Idaho News

Emilie Ritter Saunders / Boise State Public Radio

The Idaho Legislature reconvened earlier this week after a two-week break due to a COVID-19 outbreak among members. What bills have advanced this week, and what might they mean for your life? Idaho Matters digs in to the legislative news of the week. Plus: how COVID-19 variants could affect the state's fight against the virus.

A bill making it harder to get an initiative on a statewide ballot has passed both chambers of the Idaho legislature.

MjZ Photography / Flickr

Congress is taking up the Biden Administration’s $2 trillion American Jobs Plan. Within it are $621 billion in funds to fix transportation infrastructure across the country. But Idaho Governor Brad Little isn’t waiting around for federal funding to fix local roads.


Idaho's legislature is about to reconvene after a COVID outbreak, a look at a plan to send nuclear waste to the state, a serial killer convicted for heinous crimes in the 90s in North Idaho dies in prison, and an update on evictions happening in the Treasure Valley. 

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The Idaho Matters Reporter Roundtable is here to get you updated on what made news this week in Idaho, including the latest on the state’s accelerated vaccine rollout and ITD tapping the brakes on a highway intersection design unlike anything seen in Idaho before. 

Roam Yocham / Boise State Public Radio

The Idaho Legislature abruptly recessed the 2021 session Friday morning due to an outbreak of COVID-19 among lawmakers, putting their work on pause until April 6. So where does this leave the bills that have been making their way through committees over the last couple of months? And will the outbreak of the virus spur changes in protocols at the statehouse? The Idaho Matters Reporter Roundtable tackles these questions and more.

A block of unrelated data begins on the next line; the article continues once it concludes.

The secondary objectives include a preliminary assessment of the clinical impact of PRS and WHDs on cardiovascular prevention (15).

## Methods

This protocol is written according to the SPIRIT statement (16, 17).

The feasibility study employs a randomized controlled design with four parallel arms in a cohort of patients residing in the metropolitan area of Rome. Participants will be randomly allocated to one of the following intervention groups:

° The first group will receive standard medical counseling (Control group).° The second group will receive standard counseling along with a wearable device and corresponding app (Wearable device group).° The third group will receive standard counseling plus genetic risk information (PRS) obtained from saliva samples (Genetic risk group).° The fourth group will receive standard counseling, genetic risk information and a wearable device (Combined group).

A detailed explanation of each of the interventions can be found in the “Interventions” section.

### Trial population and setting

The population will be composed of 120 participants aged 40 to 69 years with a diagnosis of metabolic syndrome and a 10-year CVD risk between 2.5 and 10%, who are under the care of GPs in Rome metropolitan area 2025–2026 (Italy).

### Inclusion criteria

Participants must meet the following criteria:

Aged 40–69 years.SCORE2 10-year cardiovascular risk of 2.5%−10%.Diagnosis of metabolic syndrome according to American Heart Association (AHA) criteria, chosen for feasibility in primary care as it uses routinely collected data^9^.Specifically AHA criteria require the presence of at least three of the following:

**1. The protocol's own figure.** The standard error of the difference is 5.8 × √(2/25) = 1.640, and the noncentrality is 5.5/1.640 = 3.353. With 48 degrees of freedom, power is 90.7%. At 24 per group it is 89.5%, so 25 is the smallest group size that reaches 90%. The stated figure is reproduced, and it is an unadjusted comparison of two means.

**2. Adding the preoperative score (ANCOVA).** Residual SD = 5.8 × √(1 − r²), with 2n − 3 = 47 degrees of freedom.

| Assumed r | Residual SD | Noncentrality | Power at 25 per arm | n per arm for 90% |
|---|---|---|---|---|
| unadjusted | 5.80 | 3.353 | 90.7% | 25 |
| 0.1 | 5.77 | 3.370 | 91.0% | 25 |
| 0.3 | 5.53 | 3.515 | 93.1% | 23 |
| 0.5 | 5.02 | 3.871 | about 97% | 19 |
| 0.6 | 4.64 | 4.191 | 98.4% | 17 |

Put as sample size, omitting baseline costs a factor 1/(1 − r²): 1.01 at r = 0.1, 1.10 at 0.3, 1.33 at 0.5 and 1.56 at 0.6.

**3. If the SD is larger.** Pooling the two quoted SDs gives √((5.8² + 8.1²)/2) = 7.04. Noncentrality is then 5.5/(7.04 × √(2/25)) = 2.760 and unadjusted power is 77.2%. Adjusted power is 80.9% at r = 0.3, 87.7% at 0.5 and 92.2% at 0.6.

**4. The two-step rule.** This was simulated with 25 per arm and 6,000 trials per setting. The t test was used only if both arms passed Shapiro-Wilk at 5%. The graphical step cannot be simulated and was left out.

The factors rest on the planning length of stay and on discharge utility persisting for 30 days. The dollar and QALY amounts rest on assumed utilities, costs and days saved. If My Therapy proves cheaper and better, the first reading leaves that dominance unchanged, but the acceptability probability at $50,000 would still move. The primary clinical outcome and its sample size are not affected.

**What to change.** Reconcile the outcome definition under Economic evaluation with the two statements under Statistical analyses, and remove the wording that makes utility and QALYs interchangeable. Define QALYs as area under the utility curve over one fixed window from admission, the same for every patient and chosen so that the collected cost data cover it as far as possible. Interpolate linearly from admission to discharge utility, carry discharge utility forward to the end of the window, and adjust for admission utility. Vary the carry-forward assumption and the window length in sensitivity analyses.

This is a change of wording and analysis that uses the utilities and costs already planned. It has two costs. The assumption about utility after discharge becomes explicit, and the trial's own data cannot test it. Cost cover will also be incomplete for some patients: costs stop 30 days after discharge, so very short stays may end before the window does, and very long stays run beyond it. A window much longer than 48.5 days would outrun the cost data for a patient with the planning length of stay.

About a year ago as COVID-19 began sweeping through senior living facilities, Idaho officials adopted a strategy to try to avoid outbreaks. The plan was to transfer infected long-term care residents to special units designed just for COVID patients. 

Idaho Capitol Dome
Emilie Ritter Saunders / Boise State Public Radio

Idaho is preparing to vaccinate Latino farmworkers against COVID-19 while the state legislature confirms another lawmaker has tested positive for the disease. Plus, some new information about a complicated land swap proposal in McCall could make for an interesting land board meeting next week. Idaho Matters covers all this an more on this week's Friday Reporter Roundtable. 

Idaho State Historical Society


If you’re ready to visit public places in person again, the Idaho Historical Society has a new exhibit opening Saturday, celebrating the “Trailblazing Women of Idaho.” The exhibition illustrates the stories of more than 100 Idaho women — including 20 living trailblazers.

Troy Oppie/BSPR

Preliminary information from the investigation into the February 2 crash of an Idaho Army National Guard UH-60 Blackhawk helicopter shows inclimate weather and human factors contributed to the incident which killed all three pilots on board.

Samantha Wright / Boise State Public Radio